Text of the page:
Bruce McArthur now facing 5 first-degree murder charges; police discover dismembered human remains in Leaside

By Brendan O'Mahony

Accused serial killer Bruce McArthur has been charged with three more counts of first-degree murder and investigators believe there are still more victims, Toronto police said at a news conference Monday morning.

The three latest victims have been identified as Majeed Kayhan, 58, Soroush Mahmudi, 50, and Dean Lisowick, 47.

McArthur, a 66-year-old self-employed landscaper, was arrested on Jan. 18 and previously charged with two counts of first-degree murder in relation to the disappearance of Andrew Kinsman and Selim Esen.

“The city of Toronto has never seen anything like this”

Police say they recovered the remains of three individuals from a home on Mallory Crescent, a property in Leaside used by McArthur to store landscaping equipment, but the remains have not been identified and it’s unclear if they’re connected to the five victims.

“Right now, where we’ve recovered the bodies, are from large planters and they’ve been hidden in the bottom of these planters, so we’ve seized quite a few planters from around the city,” Det.-Sgt. Hank Idsinga said in a news conference this morning.

“They can’t be identified because they are skeletal remains and they have been dismembered so we have to wait for DNA tests… before we can identify those remains.”

McArthur worked at approximately 30 properties in Toronto and police have searched the majority of them.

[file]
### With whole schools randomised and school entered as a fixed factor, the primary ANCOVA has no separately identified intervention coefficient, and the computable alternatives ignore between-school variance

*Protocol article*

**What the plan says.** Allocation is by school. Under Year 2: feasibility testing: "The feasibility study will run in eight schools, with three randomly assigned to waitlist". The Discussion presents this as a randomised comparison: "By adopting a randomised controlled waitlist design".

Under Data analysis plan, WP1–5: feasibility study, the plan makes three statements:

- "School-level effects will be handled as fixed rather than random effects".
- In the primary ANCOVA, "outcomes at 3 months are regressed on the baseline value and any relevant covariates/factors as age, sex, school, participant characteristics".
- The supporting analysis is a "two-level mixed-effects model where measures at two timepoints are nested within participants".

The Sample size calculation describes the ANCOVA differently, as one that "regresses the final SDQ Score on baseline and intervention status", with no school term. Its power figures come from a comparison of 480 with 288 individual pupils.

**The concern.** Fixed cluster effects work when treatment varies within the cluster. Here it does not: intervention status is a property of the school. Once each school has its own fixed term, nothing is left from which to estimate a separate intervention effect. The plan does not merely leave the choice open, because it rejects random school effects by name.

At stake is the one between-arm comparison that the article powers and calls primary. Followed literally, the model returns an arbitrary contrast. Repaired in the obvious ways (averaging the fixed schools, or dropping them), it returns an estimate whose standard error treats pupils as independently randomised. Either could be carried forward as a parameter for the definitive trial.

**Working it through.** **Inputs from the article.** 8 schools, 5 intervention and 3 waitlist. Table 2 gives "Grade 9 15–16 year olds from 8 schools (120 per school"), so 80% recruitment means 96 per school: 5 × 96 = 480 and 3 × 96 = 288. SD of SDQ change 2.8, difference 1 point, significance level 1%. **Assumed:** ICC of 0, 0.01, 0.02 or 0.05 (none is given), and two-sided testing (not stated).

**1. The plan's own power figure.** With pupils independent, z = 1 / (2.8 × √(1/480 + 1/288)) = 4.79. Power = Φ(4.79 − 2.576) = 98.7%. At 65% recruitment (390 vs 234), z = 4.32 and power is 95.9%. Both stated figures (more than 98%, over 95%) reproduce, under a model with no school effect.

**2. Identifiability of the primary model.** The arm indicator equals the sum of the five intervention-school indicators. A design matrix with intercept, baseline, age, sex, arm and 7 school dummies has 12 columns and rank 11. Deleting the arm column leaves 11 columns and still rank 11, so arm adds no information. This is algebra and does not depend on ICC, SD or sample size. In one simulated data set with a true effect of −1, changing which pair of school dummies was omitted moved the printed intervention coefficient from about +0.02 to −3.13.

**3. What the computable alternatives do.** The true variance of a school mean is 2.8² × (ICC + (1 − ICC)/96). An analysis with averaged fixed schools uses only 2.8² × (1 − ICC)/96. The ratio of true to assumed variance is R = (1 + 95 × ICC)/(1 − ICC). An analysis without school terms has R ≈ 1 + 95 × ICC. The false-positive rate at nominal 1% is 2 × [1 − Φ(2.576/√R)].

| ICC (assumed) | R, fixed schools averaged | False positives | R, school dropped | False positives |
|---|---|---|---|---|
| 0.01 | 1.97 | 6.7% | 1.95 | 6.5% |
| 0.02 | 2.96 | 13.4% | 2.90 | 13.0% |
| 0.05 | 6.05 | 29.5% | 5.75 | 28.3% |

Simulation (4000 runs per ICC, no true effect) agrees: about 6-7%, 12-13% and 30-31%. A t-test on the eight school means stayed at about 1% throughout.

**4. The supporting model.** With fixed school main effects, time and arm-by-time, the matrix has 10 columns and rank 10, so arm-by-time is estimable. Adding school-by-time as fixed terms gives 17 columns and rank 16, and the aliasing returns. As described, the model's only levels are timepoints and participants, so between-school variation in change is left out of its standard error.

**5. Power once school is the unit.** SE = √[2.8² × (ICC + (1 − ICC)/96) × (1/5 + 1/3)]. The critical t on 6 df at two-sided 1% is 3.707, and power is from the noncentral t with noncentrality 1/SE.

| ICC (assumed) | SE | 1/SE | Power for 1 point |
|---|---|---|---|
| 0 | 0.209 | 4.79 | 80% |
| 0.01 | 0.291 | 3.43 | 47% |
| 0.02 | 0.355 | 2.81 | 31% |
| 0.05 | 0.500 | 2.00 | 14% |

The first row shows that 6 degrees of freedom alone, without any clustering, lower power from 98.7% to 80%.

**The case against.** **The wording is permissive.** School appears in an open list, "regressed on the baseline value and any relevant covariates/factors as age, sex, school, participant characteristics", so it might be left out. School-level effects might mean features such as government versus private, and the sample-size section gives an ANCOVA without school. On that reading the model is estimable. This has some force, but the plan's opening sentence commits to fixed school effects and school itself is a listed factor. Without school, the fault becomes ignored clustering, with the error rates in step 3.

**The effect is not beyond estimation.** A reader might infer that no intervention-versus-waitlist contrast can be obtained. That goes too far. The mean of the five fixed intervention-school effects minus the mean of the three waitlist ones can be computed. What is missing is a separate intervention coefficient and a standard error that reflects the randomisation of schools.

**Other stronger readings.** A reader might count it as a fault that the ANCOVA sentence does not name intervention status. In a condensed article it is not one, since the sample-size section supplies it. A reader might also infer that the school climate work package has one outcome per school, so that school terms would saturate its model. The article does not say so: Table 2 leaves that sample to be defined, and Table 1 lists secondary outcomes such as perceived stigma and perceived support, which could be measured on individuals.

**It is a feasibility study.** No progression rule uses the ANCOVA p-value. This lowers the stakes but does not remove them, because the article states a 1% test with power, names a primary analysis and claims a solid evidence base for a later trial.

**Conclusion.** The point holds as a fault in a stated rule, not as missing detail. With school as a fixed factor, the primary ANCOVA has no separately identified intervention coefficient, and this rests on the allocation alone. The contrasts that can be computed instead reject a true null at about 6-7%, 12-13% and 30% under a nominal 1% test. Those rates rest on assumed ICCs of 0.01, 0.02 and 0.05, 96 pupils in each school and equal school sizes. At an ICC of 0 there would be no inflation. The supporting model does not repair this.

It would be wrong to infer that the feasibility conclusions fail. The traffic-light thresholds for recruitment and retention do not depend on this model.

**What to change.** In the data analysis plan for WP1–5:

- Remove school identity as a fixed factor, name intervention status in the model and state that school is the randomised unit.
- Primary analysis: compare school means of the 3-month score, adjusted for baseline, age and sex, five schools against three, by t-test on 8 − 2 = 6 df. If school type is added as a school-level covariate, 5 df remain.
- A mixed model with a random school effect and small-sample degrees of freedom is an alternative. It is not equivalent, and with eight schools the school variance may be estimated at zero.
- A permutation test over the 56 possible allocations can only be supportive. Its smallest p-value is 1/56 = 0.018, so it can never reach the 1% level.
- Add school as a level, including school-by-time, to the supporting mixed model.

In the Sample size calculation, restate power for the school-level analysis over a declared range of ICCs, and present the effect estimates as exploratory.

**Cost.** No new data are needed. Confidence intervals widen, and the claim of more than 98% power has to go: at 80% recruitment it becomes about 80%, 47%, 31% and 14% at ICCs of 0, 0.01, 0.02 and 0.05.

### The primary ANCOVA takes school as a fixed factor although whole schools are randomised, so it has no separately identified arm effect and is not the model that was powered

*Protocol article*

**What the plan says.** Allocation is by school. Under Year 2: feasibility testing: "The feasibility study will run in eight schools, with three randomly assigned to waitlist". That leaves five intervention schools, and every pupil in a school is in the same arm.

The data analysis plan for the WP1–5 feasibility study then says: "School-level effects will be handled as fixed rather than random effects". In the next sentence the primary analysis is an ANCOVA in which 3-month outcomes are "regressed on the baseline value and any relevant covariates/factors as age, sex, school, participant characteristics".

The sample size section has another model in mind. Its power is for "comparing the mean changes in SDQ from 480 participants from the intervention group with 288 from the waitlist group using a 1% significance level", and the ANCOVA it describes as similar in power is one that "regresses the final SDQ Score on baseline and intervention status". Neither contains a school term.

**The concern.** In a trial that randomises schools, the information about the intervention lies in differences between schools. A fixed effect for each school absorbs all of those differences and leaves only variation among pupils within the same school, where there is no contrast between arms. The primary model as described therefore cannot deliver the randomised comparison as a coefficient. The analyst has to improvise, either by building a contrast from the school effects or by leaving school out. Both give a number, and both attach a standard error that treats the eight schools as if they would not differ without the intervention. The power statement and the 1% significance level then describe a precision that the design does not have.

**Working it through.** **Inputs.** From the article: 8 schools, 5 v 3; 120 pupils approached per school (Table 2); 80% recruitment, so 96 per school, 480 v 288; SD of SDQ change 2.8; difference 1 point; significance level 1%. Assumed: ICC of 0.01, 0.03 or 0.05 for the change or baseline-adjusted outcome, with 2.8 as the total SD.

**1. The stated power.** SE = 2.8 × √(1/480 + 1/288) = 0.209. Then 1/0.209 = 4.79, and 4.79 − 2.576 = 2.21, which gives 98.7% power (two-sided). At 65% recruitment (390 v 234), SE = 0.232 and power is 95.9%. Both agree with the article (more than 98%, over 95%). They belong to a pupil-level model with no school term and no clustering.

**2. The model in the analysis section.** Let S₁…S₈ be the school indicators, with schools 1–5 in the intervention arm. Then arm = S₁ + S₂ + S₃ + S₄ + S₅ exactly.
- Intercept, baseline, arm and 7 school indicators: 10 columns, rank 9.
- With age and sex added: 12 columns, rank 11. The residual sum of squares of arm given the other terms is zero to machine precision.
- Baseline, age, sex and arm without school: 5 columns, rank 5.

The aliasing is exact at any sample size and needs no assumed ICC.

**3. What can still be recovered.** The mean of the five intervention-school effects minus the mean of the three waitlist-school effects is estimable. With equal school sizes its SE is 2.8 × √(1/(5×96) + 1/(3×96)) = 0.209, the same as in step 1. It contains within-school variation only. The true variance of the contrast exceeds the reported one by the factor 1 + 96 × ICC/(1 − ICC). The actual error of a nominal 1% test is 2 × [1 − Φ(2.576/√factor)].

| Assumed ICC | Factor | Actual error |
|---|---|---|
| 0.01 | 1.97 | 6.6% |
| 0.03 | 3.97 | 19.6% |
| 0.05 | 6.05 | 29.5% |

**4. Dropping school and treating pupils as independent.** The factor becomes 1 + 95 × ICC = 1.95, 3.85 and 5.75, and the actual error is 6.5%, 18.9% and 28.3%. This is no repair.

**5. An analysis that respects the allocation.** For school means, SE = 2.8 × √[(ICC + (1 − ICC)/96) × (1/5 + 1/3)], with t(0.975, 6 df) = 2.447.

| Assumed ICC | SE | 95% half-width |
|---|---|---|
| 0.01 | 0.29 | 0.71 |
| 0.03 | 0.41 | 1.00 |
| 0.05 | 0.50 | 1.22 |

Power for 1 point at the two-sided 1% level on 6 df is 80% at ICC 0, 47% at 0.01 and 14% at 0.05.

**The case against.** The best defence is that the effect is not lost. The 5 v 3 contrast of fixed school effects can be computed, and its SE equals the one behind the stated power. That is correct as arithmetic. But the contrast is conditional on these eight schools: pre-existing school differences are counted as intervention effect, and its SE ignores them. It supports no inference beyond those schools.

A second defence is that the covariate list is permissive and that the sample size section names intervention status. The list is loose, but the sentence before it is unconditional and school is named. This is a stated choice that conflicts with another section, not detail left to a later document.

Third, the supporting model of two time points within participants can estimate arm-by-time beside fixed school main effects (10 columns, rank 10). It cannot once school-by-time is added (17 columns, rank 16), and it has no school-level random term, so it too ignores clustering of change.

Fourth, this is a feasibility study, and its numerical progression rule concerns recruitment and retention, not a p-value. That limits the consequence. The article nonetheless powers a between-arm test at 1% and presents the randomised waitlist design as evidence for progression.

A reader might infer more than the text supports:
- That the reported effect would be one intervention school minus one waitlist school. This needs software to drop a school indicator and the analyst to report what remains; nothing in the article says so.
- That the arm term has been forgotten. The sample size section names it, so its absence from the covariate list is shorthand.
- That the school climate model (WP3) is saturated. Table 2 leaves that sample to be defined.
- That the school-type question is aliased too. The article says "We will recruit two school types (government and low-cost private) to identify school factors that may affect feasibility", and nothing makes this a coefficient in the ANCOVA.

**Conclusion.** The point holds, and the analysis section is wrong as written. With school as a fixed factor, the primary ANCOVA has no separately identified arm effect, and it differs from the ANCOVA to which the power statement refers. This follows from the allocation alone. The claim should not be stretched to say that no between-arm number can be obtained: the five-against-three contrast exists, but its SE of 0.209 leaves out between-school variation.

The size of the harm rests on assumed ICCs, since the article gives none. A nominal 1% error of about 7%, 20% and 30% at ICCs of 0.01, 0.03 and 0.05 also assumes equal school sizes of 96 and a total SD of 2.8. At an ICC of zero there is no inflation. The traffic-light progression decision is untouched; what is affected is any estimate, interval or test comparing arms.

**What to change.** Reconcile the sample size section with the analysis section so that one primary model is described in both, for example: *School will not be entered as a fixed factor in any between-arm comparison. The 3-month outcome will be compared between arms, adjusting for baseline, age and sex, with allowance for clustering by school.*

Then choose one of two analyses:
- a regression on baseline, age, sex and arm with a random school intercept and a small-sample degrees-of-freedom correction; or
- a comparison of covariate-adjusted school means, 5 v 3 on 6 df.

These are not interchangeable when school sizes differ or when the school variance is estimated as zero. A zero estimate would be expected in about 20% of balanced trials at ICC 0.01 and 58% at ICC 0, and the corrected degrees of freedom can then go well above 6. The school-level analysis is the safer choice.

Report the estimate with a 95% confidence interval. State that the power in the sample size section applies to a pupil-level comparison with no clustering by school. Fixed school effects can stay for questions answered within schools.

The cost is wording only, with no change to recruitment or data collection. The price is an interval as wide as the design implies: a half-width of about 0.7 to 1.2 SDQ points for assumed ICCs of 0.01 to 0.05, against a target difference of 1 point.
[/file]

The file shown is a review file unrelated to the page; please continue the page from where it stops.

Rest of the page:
There are at least two sites that police intend to excavate where more remains may be buried, but Idsinga did not say where those properties are located.

“I have no idea how many more [victims] there are going to be.”

Idsinga also said police have interviewed McArthur but would not get into specifics about how those interviews went.

Police have looked into the possibility he had an accomplice but there is no evidence to suggest he acted with somebody else.

“It’s… an alleged serial killer, and he’s taken some steps to cover his tracks, and we have to uncover these victims and identify these victims and hopefully get some good news, or some closing news, to these families,” Idsinga said.

Police identified McArthur as a potential person of interest in the disappearance of Andrew Kinsman in September 2017. “Further steps were taken between September and January 2018 to investigate Mr. McArthur. Public safety was always our top priority,” Idsinga said.

“We don’t know how many more victims there are going to be, but it certainly encompasses more than the gay community, it encompasses the city of Toronto.”

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